William Shakespeare

(26 April 1564 - 23 April 1616 / Warwickshire)

William Shakespeare Quotes

  • ''These high wild hills and rough uneven ways
    Draws out our miles and makes them wearisome.''
    William Shakespeare (1564-1616), British dramatist, poet. Earl of Northumberland, in Richard II, act 2, sc. 3, l. 3-5. As a stranger in Gloucestershire.
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  • ''If sack and sugar be a fault, God help the wicked! If to be
    old and merry be a sin, then many an old host that I know is
    damned.''
    William Shakespeare (1564-1616), British dramatist, poet. Falstaff, in Henry IV, Part 1, act 2, sc. 4, l. 470-2. Defending himself against Prince Henry's denunciation.
  • ''There was never yet fair woman but she made mouths in a glass.''
    William Shakespeare (1564-1616), British dramatist, poet. Fool, in King Lear, act 3, sc. 2.
  • ''How lush and lusty the grass looks! How green!''
    William Shakespeare (1564-1616), British dramatist, poet. Gonzalo, in The Tempest, act 2, sc. 1, l. 53-4.
  • ''The cat will mew, and dog will have his day.''
    William Shakespeare (1564-1616), British dramatist, poet. Hamlet, in Hamlet, act 5, sc. 1, l. 292. One cannot stop a creature from acting according to its nature. Hamlet may refer to Laertes (as the cat), and himself (as the dog whose turn will come). The saying about the dog was proverbial.
  • ''Now I perceive that she hath made compare
    Between our statures; she hath urged her height,
    And with her personage, her tall personage,
    Her height, forsooth, she hath prevailed with him.''
    William Shakespeare (1564-1616), British dramatist, poet. Hermia, in A Midsummer Night's Dream, act 3, sc. 2, l. 290-3. Jealous of the taller Helena to whom her former lover, Lysander, has switched his affections.
  • ''She is of so free, so kind, so apt, so blessed a disposition, she holds it a vice in her goodness not to do more than she is requested.''
    William Shakespeare (1564-1616), British dramatist, poet. Iago, in Othello, act 2, sc. 3, l. 319-22. Praising Desdemona.
  • ''All the world's a stage,
    And all the men and women merely players.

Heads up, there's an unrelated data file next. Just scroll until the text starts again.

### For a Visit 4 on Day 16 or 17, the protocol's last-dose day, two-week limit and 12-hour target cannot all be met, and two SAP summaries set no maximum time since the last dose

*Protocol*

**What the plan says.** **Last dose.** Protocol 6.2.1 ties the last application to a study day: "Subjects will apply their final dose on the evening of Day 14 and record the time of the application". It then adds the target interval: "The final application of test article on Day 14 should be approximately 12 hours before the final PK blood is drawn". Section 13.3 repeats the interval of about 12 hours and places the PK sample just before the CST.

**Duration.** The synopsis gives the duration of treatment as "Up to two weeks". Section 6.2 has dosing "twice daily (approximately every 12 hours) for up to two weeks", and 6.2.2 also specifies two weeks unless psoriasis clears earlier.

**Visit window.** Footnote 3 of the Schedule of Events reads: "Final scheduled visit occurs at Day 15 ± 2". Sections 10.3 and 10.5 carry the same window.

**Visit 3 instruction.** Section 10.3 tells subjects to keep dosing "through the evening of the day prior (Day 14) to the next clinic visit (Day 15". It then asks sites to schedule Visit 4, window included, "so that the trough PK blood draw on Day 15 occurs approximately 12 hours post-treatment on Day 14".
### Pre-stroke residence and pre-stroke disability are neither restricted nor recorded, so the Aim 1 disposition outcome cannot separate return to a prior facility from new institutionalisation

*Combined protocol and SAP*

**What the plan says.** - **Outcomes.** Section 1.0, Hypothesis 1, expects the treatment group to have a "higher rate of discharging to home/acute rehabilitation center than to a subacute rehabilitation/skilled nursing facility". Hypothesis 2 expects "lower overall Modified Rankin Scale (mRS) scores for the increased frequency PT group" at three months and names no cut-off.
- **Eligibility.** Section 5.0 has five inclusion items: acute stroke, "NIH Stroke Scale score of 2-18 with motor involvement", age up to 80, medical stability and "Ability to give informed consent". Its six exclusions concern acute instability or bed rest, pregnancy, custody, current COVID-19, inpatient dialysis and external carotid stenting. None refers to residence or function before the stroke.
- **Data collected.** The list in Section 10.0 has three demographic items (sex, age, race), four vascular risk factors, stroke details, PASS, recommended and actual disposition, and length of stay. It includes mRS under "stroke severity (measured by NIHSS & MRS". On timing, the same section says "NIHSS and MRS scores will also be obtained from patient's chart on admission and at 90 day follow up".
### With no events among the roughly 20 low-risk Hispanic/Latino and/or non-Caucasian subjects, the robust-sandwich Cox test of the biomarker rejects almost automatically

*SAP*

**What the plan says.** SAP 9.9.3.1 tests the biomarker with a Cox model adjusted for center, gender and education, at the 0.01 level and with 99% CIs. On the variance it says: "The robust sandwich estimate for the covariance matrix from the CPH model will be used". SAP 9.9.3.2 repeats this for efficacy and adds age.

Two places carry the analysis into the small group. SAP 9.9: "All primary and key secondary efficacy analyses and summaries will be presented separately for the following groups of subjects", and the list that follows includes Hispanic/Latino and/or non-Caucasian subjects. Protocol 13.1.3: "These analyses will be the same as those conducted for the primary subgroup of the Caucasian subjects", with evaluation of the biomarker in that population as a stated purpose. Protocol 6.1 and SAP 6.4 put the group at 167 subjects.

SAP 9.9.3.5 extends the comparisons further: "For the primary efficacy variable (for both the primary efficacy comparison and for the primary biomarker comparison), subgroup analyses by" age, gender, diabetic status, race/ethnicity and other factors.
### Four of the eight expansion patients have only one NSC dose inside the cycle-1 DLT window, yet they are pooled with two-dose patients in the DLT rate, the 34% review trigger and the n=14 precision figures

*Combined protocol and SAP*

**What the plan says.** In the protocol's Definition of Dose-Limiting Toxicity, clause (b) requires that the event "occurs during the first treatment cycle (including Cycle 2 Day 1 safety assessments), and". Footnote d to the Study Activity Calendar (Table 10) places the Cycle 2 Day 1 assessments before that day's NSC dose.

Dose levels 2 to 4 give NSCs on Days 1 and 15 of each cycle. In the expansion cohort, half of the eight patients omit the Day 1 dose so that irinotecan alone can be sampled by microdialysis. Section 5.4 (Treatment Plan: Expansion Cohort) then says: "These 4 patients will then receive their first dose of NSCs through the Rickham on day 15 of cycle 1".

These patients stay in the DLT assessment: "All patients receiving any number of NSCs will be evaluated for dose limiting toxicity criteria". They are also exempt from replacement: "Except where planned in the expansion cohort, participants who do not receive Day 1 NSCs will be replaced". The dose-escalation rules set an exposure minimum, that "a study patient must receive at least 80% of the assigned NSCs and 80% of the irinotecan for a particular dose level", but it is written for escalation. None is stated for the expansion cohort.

They have their exits and their entrances,
    And one man in his time plays many parts,
    His acts being seven ages. At first the infant,
    Mewling and puking in the nurse's arms.
    Then the whining schoolboy, with his satchel
    And shining morning face, creeping like snail
    Unwillingly to school. And then the lover,
    Sighing like furnace, with a woeful ballad
    Made to his mistress' eyebrow. Then, a soldier,
    Full of strange oaths, and bearded like the pard,
    Jealous in honour, sudden, and quick in quarrel,
    Seeking the bubble reputation
    Even in the cannon's mouth. And then the justice,
    In fair round belly with good capon lined,
    With eyes severe and beard of formal cut,
    Full of wise saws and modern instances;
    And so he plays his part. The sixth age shifts
    Into the lean and slippered pantaloon,
    With spectacles on nose and pouch on side,
    His youthful hose, well saved, a world too wide
    For his shrunk shank, and his big, manly voice,
    Turning again toward childish treble, pipes
    And whistles in his sound. Last scene of all,
    That ends this strange, eventful history,
    Is second childishness and mere oblivion,
    Sans teeth, sans eyes, sans taste, sans everything.''
    William Shakespeare (1564-1616), British dramatist, poet. Jaques, in As You Like It, act 2, sc. 7, l. 139-66 (1623).
  • ''Let there be no noise made, my gentle friends,
    Unless some dull and favorable hand
    Will whisper music to my weary spirit.''
    William Shakespeare (1564-1616), British dramatist, poet. King Henry, in Henry IV, Part 2, act 4, sc. 5, l. 1-3. "Dull" means soothing, drowsy.
  • ''Though mine enemy thou hast ever been,
    High sparks of honor in thee have I seen.''
    William Shakespeare (1564-1616), British dramatist, poet. King Henry, in Richard II, act 5, sc. 6, l. 28-9. Speaking to the Bishop of Carlisle, a supporter of the dead Richard II.

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Best Poem of William Shakespeare

All The World's A Stage

All the world's a stage,
And all the men and women merely players;
They have their exits and their entrances,
And one man in his time plays many parts,
His acts being seven ages. At first, the infant,
Mewling and puking in the nurse's arms.
Then the whining schoolboy, with his satchel
And shining morning face, creeping like snail
Unwillingly to school. And then the lover,
Sighing like furnace, with a woeful ballad
Made to his mistress' eyebrow. Then a soldier,
Full of strange oaths and bearded like the pard,
Jealous in honor, sudden and quick in ...

Read the full of All The World's A Stage

Sonnet Lxxvii

Thy glass will show thee how thy beauties wear,
Thy dial how thy precious minutes waste;
The vacant leaves thy mind's imprint will bear,
And of this book this learning mayst thou taste.
The wrinkles which thy glass will truly show
Of mouthed graves will give thee memory;
Thou by thy dial's shady stealth mayst know
Time's thievish progress to eternity.
Look, what thy memory can not contain

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